As teachers and students faced the adjustment to distance learning from home because of the COVID-19 coronavirus outbreak, a group of La Jolla High School students struggled to complete an essential task: the yearbook.
Carole LeCren, the yearbook adviser for the class, said panic set in during first period March 13, when she learned the school would be closing to in-person classes. The final yearbook deadline was April 6, preceded by spring break, leaving the class two weeks to finish.
“Normally, that time is ... crazy,” LeCren said. “Usually I’d run around, asking students to interview this or get that. It’s an all-hands-on-deck two weeks of digging in.”
But this year, that hectic time was compounded by the school’s closure.
“By yearbook class, which is Period 6, I’d made a list of missing pictures for spring sports, but the sports were then canceled,” LeCren said.
She spent the next few weeks at home finishing the yearbook with her students’ help via email.
“They had to edit and write online,” LeCren said. Though the group works online in class, “this time they didn’t have pictures to work with or interviews.”
Jennifer Aguilar, a La Jolla High senior and member of the yearbook class, said finishing the book from home was stressful.
“It was hard not having [LeCren] there, not being able to interview a person one on one,” she said. “We had to use email or Instagram.”
Aguilar, a club section editor who helped other sections where needed, “looked over all the pages after I edited them to see what I missed,” LeCren said. “She loves looking for the details.”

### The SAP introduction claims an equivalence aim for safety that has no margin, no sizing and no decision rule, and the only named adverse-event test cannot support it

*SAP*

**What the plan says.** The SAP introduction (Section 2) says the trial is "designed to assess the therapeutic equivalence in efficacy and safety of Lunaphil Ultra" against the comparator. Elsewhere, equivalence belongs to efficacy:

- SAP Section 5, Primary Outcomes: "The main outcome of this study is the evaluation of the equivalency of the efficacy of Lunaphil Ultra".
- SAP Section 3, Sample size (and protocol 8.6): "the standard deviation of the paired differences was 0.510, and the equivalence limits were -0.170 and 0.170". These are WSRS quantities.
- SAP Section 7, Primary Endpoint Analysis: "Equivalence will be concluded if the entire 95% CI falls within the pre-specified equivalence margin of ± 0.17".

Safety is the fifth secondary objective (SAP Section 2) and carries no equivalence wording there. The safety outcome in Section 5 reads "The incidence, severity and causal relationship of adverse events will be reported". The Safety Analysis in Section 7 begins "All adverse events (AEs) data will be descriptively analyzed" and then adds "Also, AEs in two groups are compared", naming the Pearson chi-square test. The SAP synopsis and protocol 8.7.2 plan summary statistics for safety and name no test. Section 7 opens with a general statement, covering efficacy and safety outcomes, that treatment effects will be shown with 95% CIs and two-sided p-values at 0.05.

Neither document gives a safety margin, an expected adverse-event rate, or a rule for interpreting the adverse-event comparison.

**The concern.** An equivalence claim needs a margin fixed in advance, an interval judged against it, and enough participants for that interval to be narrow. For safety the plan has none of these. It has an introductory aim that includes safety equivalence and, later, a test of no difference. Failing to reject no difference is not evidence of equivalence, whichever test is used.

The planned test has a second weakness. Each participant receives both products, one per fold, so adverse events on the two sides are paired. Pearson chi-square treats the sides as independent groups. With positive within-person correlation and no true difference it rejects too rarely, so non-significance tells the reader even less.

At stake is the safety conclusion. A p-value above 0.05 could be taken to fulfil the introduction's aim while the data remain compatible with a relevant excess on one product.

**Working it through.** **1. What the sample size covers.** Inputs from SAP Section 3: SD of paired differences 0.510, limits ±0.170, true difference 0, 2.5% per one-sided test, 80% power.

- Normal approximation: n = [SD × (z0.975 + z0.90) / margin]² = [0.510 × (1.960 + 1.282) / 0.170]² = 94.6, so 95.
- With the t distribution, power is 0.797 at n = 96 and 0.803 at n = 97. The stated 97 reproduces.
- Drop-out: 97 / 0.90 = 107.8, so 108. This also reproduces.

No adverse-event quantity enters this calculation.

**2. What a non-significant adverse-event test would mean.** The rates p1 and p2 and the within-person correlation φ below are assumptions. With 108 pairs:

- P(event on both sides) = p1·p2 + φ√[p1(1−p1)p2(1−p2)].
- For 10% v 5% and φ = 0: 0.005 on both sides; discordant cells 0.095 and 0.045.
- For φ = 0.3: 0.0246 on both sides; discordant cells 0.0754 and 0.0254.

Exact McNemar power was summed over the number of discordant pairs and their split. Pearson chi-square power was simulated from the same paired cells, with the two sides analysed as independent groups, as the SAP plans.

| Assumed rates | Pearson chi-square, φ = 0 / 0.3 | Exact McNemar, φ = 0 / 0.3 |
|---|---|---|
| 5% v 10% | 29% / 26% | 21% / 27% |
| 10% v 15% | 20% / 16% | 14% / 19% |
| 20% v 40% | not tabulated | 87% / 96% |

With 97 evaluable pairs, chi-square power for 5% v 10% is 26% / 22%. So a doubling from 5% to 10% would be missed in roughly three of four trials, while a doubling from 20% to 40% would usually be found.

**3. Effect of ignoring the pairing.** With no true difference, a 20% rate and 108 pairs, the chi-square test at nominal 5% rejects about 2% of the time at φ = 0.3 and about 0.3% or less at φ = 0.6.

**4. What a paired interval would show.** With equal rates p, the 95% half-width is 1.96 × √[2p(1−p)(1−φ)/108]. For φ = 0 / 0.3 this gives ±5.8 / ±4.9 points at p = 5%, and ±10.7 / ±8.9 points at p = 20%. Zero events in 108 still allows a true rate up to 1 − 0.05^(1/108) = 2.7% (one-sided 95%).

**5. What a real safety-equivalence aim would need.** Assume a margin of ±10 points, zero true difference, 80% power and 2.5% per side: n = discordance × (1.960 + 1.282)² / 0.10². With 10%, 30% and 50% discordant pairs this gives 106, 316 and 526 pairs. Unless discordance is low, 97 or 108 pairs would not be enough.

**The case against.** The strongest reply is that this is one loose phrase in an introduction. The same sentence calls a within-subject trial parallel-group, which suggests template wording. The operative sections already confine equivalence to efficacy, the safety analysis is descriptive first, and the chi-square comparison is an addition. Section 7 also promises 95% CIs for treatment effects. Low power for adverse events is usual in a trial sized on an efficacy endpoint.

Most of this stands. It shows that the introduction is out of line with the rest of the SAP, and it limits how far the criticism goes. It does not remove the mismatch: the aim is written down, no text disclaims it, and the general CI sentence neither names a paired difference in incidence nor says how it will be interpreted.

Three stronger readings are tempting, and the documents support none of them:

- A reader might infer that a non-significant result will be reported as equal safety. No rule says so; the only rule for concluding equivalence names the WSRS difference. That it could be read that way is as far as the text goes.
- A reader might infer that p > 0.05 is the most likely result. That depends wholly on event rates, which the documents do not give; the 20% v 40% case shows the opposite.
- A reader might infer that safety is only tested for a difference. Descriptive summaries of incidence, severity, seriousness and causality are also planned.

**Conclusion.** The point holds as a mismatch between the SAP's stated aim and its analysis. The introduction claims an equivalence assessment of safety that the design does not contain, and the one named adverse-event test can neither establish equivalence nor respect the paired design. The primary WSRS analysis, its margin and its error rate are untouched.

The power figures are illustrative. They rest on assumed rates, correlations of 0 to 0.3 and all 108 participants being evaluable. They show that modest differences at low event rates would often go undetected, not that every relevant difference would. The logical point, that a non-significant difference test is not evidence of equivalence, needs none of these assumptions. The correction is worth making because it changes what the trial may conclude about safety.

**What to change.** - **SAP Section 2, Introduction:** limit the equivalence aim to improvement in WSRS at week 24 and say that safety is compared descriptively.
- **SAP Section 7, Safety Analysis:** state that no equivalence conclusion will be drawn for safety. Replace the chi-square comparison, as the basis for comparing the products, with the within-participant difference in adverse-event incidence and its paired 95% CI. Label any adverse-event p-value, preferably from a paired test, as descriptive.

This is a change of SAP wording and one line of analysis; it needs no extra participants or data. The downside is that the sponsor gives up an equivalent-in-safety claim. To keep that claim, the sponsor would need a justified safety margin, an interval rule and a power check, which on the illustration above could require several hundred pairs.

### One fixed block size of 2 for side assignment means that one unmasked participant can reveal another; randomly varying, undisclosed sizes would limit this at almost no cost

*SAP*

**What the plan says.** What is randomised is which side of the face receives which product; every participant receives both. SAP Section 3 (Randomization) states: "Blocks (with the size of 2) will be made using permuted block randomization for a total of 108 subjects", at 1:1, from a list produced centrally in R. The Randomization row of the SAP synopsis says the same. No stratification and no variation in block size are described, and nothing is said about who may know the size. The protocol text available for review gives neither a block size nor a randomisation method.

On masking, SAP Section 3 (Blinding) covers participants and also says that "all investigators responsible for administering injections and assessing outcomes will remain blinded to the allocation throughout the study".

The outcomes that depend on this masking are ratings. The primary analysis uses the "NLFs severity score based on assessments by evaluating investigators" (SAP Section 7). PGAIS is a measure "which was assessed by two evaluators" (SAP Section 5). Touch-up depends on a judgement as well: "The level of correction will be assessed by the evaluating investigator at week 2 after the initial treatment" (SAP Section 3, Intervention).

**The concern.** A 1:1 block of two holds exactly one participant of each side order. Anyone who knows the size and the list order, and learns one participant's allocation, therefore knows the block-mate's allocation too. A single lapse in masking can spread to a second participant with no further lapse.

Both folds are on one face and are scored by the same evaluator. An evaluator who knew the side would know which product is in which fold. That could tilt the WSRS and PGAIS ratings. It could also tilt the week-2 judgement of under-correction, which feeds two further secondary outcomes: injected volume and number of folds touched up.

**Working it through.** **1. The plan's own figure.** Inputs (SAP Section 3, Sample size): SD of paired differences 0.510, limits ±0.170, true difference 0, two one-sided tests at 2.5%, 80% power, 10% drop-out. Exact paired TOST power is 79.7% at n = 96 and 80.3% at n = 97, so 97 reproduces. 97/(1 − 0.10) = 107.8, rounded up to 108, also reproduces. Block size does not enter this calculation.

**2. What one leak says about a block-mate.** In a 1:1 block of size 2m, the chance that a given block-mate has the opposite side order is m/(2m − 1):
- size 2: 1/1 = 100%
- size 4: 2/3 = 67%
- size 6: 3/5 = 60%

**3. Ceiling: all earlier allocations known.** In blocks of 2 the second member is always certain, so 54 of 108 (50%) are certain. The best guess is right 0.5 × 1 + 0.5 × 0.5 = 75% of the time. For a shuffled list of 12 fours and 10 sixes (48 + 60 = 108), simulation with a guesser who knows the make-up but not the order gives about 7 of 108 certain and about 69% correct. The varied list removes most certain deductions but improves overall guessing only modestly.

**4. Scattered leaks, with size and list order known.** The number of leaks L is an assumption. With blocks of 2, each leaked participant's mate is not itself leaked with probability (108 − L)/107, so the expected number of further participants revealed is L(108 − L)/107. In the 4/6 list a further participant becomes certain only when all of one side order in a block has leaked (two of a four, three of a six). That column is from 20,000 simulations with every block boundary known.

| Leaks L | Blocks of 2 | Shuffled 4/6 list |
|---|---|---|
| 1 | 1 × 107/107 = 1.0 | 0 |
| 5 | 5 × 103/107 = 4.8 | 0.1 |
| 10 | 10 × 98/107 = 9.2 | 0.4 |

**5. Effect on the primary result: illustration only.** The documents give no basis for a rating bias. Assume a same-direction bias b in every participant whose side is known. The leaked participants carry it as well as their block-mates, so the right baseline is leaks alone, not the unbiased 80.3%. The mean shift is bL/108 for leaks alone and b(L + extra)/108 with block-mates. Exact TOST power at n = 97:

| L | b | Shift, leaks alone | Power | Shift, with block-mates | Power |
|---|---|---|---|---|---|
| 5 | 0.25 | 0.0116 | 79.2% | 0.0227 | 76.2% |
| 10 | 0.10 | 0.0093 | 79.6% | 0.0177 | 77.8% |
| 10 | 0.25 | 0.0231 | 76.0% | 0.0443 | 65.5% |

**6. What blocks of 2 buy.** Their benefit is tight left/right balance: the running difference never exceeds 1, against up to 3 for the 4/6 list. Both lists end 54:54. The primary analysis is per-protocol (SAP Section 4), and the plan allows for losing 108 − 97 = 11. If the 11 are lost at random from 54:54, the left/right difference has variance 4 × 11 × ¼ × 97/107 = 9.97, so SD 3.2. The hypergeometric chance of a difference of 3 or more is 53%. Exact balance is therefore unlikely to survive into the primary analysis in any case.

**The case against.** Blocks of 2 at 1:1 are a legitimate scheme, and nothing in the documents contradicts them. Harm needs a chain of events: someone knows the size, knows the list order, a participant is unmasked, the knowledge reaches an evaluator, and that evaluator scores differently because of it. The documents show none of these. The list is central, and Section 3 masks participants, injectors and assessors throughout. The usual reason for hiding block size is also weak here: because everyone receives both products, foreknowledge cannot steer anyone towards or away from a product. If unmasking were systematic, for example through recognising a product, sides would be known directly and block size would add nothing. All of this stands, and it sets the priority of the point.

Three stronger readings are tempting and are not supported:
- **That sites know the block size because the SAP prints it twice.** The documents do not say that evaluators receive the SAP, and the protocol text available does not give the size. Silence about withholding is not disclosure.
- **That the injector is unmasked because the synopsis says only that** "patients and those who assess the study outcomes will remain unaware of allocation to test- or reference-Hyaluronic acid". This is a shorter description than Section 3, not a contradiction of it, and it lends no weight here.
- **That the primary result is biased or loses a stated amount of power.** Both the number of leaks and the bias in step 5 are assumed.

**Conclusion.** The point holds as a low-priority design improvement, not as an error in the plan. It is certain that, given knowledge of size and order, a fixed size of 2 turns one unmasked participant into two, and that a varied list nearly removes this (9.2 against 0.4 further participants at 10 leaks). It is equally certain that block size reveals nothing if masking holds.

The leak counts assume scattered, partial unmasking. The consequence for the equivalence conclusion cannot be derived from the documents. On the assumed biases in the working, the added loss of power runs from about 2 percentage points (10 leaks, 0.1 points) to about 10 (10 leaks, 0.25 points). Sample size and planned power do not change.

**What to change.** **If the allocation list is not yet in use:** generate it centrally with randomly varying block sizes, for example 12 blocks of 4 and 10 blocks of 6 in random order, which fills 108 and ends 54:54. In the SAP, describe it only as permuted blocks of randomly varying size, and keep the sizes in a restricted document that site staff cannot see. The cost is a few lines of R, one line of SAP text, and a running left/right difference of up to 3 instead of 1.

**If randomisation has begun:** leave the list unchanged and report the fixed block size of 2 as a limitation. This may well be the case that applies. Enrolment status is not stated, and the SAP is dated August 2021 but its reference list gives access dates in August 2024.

“[LeCren] and I reached 100 emails,” Aguilar said. “We were trying to make everything work to meet the April 6 deadline. The deadline was so close, and I was scared we weren’t going to make it.”
LeCren said completing the book was made more difficult because many blank pages had been saved for events that didn’t happen.
“Some of the spring sports didn’t have any home games before [the closing],” she said.
She turned to the community for help. “We did an e-blast asking for anyone who had photos to send them in,” she said. “I got so many track photos from that.”
Other pages were filled with coronavirus-related content.
“One of the events for our Student Life feature, Air Band, was canceled,” LeCren said. “I turned it into a COVID-19 page and asked for photos of what students did at home. Parents sent photos of students reading in blankets, an outdoor golf putting green and more.”
Yearbook signing pages also became COVID-19 pages, as there would be no signing events this year.
LeCren likened this year’s crisis to 2007, when area wildfires “shut school down for a week right before our first big deadline in November. That was just a week, and that really set us behind, but this, amazingly, was more than that.”
This year’s race against deadline was won, LeCren said.
“But the irony is now it can’t be delivered because the school is shut down,” she said.
The 850 yearbooks will be delivered late, on June 10, and LeCren is waiting to hear how they will be distributed.
In the meantime, Aguilar said she’s proud of the yearbook class. As for finishing the book via email from home, she said: “It was unexpected, but I’ll remember that it happened in my senior year. This is historic.”◆